Those of us invested in the Internet’s success – everyone who communicates – should focus on finding ways to make it better. Neither Hansen’s bill nor the Congressional Review Act resolution subverting current FCC policy is a recipe for progress.
The Internet is not simply a sandbox for network research any more, it has become the primary means of electronic communication around the world. Before long, it will be the only such means and we will all be better for it. Please allow firms that depend on networking to invest efficiently so as to maximize their incentives to innovate.
When faced with the need to either stagnate or grow, Novell chose the status quo path. Let’s hope Orem doesn’t repeat the error with UTOPIA. It might have been a great idea in 2002, but the visions many of us had of networking in those days were blind to the progress that was possible for wireless. That was a serious miscalculation.
The web’s greatest shortcoming, as well the greatest shortcoming of the Internet before the web, is the absence of tools for commerce in the plumbing. The web needs to provide each user with a persistent identity – or more, and they don’t need to be real – and a dance card for all the permissions we’ve given for data collectors to record our activities.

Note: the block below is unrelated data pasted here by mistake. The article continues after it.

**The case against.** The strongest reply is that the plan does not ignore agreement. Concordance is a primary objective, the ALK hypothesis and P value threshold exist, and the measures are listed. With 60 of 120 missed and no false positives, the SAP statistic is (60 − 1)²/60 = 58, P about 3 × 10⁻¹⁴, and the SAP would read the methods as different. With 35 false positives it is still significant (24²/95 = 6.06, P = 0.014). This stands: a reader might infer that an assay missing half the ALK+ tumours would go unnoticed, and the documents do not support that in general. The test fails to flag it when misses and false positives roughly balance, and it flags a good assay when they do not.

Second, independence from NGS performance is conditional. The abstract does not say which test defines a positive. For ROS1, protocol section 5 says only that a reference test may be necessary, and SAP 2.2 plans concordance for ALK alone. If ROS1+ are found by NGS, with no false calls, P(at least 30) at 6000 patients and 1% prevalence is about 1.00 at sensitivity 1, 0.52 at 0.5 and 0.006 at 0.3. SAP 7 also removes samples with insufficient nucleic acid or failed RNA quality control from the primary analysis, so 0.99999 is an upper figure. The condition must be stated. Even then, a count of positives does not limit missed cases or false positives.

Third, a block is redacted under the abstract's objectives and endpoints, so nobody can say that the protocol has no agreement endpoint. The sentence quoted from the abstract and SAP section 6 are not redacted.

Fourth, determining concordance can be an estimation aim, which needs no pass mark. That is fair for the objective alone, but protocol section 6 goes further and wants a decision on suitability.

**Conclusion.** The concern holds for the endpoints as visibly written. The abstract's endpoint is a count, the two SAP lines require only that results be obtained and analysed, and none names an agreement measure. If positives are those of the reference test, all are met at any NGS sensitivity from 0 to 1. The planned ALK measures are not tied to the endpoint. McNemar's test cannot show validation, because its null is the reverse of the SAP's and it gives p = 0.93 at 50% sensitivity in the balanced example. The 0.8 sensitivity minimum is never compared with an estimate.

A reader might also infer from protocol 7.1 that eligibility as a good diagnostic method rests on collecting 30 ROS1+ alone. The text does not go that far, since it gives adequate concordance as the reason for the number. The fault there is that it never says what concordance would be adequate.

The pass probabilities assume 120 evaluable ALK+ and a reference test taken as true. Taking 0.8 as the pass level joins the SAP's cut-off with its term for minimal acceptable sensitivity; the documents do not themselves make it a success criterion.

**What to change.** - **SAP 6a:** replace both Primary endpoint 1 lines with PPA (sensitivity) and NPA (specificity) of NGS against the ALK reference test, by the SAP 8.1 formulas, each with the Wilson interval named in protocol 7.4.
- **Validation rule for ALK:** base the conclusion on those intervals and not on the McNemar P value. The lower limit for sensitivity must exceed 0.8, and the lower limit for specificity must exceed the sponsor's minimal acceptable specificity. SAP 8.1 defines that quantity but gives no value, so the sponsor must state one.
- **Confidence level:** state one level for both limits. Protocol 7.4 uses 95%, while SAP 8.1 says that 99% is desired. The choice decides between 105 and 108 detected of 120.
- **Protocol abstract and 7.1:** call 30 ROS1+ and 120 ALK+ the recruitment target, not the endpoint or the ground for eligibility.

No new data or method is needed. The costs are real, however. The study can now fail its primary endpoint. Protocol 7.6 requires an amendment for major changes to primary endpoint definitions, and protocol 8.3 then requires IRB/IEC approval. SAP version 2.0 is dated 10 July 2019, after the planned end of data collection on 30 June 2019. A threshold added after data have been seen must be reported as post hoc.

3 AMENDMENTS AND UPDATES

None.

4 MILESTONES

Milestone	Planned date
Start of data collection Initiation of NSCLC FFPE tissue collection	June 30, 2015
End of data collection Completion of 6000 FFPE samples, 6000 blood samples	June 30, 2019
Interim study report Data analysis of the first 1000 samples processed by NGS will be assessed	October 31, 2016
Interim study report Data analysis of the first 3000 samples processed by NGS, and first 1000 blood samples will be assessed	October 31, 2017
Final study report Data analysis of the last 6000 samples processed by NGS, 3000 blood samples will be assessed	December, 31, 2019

Net neutrality does not promote competition, it leads to monopoly. In reality, a radically neutral Internet favors companies willing to build private facilities over those that invest in open, public facilities available to all. In large part, Amazon and Netflix owe their dominance to the relative neutrality of the Internet.
So yes, 5G is over-hyped the same way that all breakthrough technologies are over-hyped. The market will ultimately shape it, and we will also find new applications that the marketing folks do not anticipate yet. So in that sense, 5G is also under-hyped, just as breakthrough technologies always are.
The disconnect between the way the Internet really is and the way neutrality advocates wish it were came into stark relief today: while some Congressmen were outside the Capitol giving speeches on the importance of net neutrality, those inside the building voted to make significant, harmful changes to Section 230, the real protector of Internet speech. And they didn’t even notice.